Ann Cotton is the founder of the Campaign for Female Education (Camfed), which she established in 1993 to support children in staying in school. Over the past 28 years, the organization has helped over 3 million children in five countries, with a plan to support another million over the next five years.
Cotton believes that changemakers do not come from the elites or the rich but from the poor, which is why she invests in them. She also emphasizes that poverty is not something that only happens to people who are different from us.
Camfed’s Impact in Education
Despite the challenges facing education in countries like Pakistan, Afghanistan, Nigeria, and Indonesia, Cotton has seen success in her work. She is pleased to see that many of the children Camfed has supported are now helping to educate the next generation.
Cotton has been recognized for her work with several awards, including the Wise prize at an education summit in Qatar and the OECD‘s recognition of best practice in development innovation. The organization’s model involves creating sustainability, in part through Cama, a pan-African network of over 25,000 Camfed graduates who are now rural businesswomen and role models. Almost 5,000 of these graduates have become teachers.
Cotton says: “We only recruit inside Africa for our staff. We don’t send in outsiders to tell them what to do. And accountability is first and foremost to the child, not the donor. We aren’t swinging with every fashion, every shift in donor or government interests. You can’t raise the aspirations of a child and then leave them hanging, poverty can’t be solved by a project. It’s solved by a relationship, collaboration, not coming in and making a new structure and putting our name over it and moving on.”
Ann Cotton’s Journey
Born in Cardiff to parents from mining communities in Aberdare, Cotton won a scholarship to a private girls’ school where teachers promptly began the process of anglicizing and gentrifying the young Welsh girl as effectively as they could.
She says: “It was different times, with antiquated methods, but it was a sharp lesson in feeling like an outsider, of loneliness.” The exclusion she felt drew her towards her first job, a teacher at a challenging state comprehensive in south London. In 1991, on a trip to Zimbabwe, she ended up among the Tonga and Kore Kore people, who had been displaced by the colonial-era Kariba dam in the late 1950s and whose lives have been utterly devastated as a result. It resonated.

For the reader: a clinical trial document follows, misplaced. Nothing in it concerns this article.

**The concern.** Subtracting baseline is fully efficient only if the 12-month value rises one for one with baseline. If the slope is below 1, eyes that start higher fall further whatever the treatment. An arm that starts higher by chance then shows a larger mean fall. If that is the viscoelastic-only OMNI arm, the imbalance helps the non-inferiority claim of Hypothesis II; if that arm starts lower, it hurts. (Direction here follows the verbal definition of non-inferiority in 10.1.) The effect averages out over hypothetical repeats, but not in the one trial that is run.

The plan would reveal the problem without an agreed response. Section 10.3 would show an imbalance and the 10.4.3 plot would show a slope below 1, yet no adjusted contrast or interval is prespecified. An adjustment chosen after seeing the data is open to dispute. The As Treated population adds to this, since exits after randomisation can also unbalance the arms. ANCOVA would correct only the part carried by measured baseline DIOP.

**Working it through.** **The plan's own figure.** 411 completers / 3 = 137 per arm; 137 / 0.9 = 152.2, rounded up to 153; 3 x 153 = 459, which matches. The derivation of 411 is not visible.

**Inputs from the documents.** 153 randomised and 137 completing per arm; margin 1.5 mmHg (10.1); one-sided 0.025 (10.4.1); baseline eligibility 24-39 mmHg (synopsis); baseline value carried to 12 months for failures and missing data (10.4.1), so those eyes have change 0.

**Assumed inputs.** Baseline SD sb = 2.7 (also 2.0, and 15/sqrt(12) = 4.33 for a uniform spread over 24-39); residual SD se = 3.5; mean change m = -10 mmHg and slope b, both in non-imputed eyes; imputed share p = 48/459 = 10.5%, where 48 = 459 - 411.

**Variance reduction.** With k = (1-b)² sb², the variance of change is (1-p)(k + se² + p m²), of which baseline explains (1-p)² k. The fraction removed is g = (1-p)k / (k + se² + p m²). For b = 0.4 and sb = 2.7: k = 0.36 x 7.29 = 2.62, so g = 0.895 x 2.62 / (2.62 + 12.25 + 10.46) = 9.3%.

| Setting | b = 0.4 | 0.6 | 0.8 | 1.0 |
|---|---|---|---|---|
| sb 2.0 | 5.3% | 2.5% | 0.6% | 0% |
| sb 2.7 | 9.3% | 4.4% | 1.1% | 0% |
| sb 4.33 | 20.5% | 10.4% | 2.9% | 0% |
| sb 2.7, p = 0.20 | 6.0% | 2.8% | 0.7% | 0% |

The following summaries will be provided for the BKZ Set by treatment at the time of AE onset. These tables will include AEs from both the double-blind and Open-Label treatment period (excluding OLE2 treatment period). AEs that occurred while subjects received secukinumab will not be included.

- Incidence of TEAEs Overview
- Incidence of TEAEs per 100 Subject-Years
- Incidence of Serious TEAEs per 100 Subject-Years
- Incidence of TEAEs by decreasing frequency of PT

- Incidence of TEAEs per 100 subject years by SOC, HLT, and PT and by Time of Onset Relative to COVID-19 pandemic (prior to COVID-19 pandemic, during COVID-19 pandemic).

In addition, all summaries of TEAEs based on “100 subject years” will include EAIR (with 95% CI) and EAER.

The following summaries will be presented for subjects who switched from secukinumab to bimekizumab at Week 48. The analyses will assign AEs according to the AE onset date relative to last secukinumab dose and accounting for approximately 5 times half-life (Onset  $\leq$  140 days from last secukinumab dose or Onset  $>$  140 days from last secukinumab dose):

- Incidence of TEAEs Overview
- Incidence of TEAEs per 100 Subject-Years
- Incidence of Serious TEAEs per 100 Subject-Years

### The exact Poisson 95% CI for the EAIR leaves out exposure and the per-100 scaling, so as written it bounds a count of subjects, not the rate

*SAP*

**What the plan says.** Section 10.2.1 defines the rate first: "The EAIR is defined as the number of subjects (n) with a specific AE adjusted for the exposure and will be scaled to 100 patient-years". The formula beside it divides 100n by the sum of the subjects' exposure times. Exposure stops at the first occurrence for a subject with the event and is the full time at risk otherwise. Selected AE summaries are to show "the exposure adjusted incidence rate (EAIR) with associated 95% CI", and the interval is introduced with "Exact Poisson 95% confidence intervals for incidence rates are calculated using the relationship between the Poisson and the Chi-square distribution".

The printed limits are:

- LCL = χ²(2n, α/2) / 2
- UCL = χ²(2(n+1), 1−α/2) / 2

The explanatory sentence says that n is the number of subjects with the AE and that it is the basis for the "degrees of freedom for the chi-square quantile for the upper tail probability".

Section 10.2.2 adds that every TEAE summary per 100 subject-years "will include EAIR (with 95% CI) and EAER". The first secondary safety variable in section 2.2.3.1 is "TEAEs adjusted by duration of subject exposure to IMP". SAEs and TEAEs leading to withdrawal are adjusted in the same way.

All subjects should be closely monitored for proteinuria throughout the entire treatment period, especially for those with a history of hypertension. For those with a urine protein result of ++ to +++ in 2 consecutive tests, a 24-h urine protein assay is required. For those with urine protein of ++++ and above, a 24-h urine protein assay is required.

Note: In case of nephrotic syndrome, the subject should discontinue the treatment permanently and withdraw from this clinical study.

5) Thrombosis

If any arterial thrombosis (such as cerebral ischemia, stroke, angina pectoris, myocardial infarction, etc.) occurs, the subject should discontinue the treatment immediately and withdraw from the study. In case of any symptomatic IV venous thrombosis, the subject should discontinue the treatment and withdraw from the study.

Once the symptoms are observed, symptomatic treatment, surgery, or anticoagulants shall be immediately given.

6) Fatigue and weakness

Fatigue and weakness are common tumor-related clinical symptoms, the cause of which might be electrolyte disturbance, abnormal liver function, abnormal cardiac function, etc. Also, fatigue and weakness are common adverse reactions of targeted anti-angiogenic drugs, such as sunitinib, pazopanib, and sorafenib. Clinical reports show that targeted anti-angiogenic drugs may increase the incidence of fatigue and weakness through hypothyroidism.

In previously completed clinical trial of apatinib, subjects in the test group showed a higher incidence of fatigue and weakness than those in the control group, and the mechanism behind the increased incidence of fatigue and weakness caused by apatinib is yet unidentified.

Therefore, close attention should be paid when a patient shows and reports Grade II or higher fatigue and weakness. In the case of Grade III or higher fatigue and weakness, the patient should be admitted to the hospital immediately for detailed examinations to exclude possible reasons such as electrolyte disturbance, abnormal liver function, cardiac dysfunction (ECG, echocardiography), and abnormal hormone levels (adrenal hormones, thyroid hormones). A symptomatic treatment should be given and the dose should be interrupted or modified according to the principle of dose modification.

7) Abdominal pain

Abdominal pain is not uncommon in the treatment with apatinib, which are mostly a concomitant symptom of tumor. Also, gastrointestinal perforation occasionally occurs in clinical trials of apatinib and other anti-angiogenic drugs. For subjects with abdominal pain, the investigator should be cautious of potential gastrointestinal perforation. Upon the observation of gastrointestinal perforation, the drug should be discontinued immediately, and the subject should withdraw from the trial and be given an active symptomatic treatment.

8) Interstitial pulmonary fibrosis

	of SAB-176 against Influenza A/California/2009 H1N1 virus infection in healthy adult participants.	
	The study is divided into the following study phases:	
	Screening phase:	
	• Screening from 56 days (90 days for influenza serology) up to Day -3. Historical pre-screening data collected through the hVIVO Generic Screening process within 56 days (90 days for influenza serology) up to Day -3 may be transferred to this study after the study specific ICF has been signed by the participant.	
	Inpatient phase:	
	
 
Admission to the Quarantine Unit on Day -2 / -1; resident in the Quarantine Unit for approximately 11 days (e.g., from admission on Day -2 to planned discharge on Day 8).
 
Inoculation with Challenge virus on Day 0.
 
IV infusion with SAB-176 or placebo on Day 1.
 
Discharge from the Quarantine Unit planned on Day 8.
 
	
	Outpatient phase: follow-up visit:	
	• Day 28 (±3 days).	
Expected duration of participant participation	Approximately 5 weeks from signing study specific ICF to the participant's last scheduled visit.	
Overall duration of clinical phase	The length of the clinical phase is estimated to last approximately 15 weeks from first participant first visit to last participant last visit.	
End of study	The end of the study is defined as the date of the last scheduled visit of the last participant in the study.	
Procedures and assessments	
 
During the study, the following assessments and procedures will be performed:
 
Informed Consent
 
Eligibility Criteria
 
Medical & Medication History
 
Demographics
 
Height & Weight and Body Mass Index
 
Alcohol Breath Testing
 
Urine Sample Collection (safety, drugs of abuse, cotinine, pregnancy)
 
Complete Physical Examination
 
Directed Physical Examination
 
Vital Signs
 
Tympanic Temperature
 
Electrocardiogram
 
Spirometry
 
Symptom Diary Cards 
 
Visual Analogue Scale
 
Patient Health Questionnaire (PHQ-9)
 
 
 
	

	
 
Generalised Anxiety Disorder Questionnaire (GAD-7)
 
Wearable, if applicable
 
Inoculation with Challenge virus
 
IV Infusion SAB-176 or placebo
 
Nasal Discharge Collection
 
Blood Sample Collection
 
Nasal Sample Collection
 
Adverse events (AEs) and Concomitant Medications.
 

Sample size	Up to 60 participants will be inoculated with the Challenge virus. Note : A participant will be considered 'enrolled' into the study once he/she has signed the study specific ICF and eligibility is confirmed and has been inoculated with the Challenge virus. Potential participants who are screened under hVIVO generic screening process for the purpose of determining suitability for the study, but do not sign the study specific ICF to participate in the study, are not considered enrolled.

Cotton says: “They had unwittingly colluded with their own downfall. They were promised everything – schools, clinics, homes – and of course they got nothing, less than nothing. The more I learned the more I saw parallels between what had happened in Wales with the miners, the powerlessness, the fact that the only thing you have is your labor and the only thing you can withdraw is your labor and if you do that for too long then you won’t survive. Even with enormous community cohesion, it isn’t possible to win. It was a metaphor for the poor everywhere.”
Ann Cotton’s experience in Zimbabwe made her realize the full magnitude of colonization, and she became angrier when she returned to the UK and saw what was being done to help. She felt patronized by aid agencies, who believed that girls weren’t attending school because of family resistance. But when she talked to people in poor and traditional villages, she discovered that they were making clear economic decisions based on socioeconomic issues.
Ann Cotton’s Advocacy
Cotton believes that the international development community has resisted accepting the complexity of decision-making in poverty, and that there is a history of NGOs going into areas and imposing solutions without truly understanding the needs of the people they are trying to help. Poverty diminishes confidence, so people may accept what is offered to them, even if it is not what they really need.
Cotton emphasizes that Camfed supports without imposing, stating that “You can’t just go in and throw up a school and expect it all to work,” which she believes is why initiatives like Madonna’s school failed. Despite not being a well-known figure, Cotton is a highly regarded international speaker who has received numerous awards, including the Wise Prize for education.
She has gained a following with her unpretentious demeanor, friendly smile, firmness as a schoolteacher, and keen sense of injustice. Supporters include Sarah Brown, Cherie Blair, and the Queen, who bestowed upon her an OBE.
Cotton recognizes the importance of power dynamics and acknowledges that power largely rests with white middle-class men, although there are other elites as well. She believes that the world cannot afford to ignore the poor and marginalized and expect to make progress.
She notes that education systems perpetuate the status quo, with the children of the elite attending the best schools and getting the best jobs, not necessarily because they are the most capable. Cotton believes that we must leverage the intellectual power across the globe, whether in Malawi or Britain, rather than squandering it.
Ann Cotton, founder of Camfed, spent 28 years championing education in Africa. Overcoming challenges, Camfed’s sustainable model empowered 3 million lives. Cotton challenges conventional aid, urging nuanced solutions. Her journey underscores education’s transformative impact on breaking poverty cycles, advocating for local leadership and tailored approaches.